Back to the Israeli experience: We can learn when we go to the cemeteries in commemoration of Peter and Jonatan that the Israelis are thankful for the soldiers who died in the wars because thanks to their commitment they can live in security. Everybody is united in mourning – and in joy about the existence of a state for the Jews. The connection between sorrow and joy is present and very vivid for every Israeli.
But still: The gladness can not wipe out the mourning. The parents who lost a child – the wife who lost her husband – the children who lost a parent – the comrades who lost a good friend: they will always have to live with their loss and with their sorrow; it will become weaker with time – but the loss is permanent – nobody can bring them back – the dead are separated permanently from the living. And they have to live with it.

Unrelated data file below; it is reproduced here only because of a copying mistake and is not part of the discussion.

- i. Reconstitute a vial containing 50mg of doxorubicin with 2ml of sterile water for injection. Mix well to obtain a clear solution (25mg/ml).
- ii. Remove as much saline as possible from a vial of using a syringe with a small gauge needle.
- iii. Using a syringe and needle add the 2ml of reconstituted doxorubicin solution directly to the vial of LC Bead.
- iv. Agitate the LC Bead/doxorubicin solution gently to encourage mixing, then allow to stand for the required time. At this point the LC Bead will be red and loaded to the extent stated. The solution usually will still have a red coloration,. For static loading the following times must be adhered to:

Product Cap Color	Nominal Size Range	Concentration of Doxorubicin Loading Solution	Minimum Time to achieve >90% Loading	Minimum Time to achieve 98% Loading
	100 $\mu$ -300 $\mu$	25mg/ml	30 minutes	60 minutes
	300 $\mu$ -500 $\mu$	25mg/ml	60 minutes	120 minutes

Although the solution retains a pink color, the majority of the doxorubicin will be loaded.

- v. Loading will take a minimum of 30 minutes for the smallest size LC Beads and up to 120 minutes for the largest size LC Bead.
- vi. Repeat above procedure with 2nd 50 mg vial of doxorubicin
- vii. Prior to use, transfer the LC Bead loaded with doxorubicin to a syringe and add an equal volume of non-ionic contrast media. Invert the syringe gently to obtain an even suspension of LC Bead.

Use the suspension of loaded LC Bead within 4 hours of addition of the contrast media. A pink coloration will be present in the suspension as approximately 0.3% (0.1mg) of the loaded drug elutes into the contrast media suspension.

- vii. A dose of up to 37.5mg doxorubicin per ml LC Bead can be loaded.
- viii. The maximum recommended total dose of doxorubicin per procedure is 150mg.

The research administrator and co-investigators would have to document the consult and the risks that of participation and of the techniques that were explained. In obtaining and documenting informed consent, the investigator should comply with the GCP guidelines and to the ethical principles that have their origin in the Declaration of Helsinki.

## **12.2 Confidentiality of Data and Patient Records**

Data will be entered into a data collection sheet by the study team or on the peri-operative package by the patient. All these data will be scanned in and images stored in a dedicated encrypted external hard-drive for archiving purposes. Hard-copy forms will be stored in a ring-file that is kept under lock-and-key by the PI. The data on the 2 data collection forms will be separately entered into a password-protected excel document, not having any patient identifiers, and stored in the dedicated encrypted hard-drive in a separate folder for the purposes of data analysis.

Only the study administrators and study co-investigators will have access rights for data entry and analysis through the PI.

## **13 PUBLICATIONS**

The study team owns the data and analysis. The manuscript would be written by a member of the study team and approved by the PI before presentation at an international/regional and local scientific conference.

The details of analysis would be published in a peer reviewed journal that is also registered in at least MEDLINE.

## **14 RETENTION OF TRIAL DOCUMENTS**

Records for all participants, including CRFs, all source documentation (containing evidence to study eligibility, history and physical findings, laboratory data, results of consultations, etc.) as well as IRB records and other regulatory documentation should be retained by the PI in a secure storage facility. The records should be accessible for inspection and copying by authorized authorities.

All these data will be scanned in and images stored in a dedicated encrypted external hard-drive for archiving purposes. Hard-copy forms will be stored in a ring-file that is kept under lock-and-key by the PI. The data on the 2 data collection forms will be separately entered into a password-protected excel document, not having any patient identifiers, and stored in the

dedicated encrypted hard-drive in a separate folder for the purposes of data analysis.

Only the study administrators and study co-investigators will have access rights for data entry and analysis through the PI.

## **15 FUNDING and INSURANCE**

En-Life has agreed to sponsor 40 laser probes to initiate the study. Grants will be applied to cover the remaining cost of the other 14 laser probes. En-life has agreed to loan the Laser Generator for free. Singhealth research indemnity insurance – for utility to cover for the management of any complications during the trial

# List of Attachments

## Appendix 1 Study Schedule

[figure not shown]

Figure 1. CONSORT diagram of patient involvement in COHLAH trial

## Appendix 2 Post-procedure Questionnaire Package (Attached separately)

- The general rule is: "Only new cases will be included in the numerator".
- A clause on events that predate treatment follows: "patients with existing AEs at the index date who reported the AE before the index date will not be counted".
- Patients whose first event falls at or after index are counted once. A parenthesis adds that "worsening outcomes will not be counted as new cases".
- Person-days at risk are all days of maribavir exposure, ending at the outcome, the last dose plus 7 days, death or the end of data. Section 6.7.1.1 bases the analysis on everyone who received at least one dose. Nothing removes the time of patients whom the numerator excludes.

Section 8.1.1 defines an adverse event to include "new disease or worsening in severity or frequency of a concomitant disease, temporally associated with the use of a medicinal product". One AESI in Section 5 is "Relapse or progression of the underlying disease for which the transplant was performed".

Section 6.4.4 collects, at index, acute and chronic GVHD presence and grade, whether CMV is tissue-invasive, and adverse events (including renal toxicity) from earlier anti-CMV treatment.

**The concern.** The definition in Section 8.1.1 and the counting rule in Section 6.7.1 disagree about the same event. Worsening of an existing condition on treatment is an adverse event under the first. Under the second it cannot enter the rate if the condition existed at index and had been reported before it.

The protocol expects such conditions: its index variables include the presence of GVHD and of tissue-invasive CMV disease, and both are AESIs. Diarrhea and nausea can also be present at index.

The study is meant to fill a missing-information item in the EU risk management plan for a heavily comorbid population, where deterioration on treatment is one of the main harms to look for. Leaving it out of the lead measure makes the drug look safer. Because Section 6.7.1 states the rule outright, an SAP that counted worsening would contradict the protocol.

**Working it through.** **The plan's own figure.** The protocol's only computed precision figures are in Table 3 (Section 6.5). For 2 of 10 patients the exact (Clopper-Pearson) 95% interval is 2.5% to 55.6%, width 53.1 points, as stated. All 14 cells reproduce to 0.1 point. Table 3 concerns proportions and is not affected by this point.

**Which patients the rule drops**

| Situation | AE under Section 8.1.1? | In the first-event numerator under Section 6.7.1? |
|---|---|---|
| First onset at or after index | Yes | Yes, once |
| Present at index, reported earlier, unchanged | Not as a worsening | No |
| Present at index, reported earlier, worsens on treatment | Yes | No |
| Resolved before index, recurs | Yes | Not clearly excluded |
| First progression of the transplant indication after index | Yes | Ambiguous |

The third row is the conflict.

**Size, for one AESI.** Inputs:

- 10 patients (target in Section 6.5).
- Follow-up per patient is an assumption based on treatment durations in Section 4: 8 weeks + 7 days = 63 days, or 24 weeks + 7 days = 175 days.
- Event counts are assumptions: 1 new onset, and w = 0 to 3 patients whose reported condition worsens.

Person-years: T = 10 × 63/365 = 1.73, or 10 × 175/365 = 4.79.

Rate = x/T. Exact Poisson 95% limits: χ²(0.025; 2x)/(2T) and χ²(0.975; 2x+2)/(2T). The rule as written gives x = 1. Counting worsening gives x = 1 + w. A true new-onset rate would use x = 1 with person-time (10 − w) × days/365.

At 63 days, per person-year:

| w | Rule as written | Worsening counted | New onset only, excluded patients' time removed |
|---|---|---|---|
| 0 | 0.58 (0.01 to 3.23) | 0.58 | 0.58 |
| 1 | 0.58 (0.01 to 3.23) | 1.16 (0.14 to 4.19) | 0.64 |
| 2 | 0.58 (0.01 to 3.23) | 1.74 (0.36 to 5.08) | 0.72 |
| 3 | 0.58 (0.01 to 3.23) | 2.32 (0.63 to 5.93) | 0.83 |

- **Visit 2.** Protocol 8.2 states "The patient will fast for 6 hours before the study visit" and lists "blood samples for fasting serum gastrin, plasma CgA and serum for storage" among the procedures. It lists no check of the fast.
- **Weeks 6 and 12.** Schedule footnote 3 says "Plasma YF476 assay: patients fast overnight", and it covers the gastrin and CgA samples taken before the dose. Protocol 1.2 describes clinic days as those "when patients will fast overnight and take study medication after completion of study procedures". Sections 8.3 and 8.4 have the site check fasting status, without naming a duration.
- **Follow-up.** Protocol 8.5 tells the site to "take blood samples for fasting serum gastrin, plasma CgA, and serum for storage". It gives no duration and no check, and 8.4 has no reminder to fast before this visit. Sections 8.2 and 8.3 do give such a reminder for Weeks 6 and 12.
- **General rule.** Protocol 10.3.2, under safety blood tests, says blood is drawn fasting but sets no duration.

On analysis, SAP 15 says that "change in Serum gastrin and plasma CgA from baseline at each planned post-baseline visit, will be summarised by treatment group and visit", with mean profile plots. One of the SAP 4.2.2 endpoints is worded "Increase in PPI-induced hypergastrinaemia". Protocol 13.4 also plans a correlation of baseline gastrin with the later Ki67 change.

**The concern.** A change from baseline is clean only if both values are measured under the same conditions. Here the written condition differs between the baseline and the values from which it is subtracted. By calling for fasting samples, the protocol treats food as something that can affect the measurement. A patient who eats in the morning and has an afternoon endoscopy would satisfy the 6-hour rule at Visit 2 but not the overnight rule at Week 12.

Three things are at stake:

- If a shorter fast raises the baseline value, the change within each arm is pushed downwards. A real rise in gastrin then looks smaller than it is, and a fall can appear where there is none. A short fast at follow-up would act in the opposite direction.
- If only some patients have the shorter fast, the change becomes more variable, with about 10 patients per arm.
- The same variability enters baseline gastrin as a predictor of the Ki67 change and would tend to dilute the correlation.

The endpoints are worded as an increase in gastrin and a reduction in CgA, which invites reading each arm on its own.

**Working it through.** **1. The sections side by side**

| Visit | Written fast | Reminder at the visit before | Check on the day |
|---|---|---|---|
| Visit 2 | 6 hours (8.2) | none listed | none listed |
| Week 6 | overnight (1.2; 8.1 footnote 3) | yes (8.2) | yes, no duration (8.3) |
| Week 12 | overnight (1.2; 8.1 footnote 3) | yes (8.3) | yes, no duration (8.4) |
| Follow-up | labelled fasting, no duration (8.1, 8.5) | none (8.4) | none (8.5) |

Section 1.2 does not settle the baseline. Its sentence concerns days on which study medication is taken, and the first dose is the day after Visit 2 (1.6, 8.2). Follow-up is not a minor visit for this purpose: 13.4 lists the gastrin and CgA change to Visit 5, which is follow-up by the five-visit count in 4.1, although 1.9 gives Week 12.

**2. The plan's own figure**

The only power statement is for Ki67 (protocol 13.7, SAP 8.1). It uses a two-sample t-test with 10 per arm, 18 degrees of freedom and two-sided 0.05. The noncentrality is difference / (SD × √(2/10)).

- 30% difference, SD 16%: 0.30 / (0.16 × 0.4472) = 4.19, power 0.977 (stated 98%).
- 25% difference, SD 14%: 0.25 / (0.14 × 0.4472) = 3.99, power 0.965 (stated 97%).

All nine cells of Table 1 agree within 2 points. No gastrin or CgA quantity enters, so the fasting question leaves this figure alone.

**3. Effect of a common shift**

In this respect what Jesus tells his disciples is fundamentally different. He speaks „of a gladness that no one can take away from you“ - a gladness that puts an end to sadness once and for all. To make this message concrete and colourful he uses a parable: He speaks of a process that is also well-known to all – an everyday event: the process of a woman giving birth to a child – the event of new life coming into the world.
Thus his fate – which makes his disciples sad at first – is different from the fate of anybody else – is different from our fate. His death his not final but is part of the process of creating new life.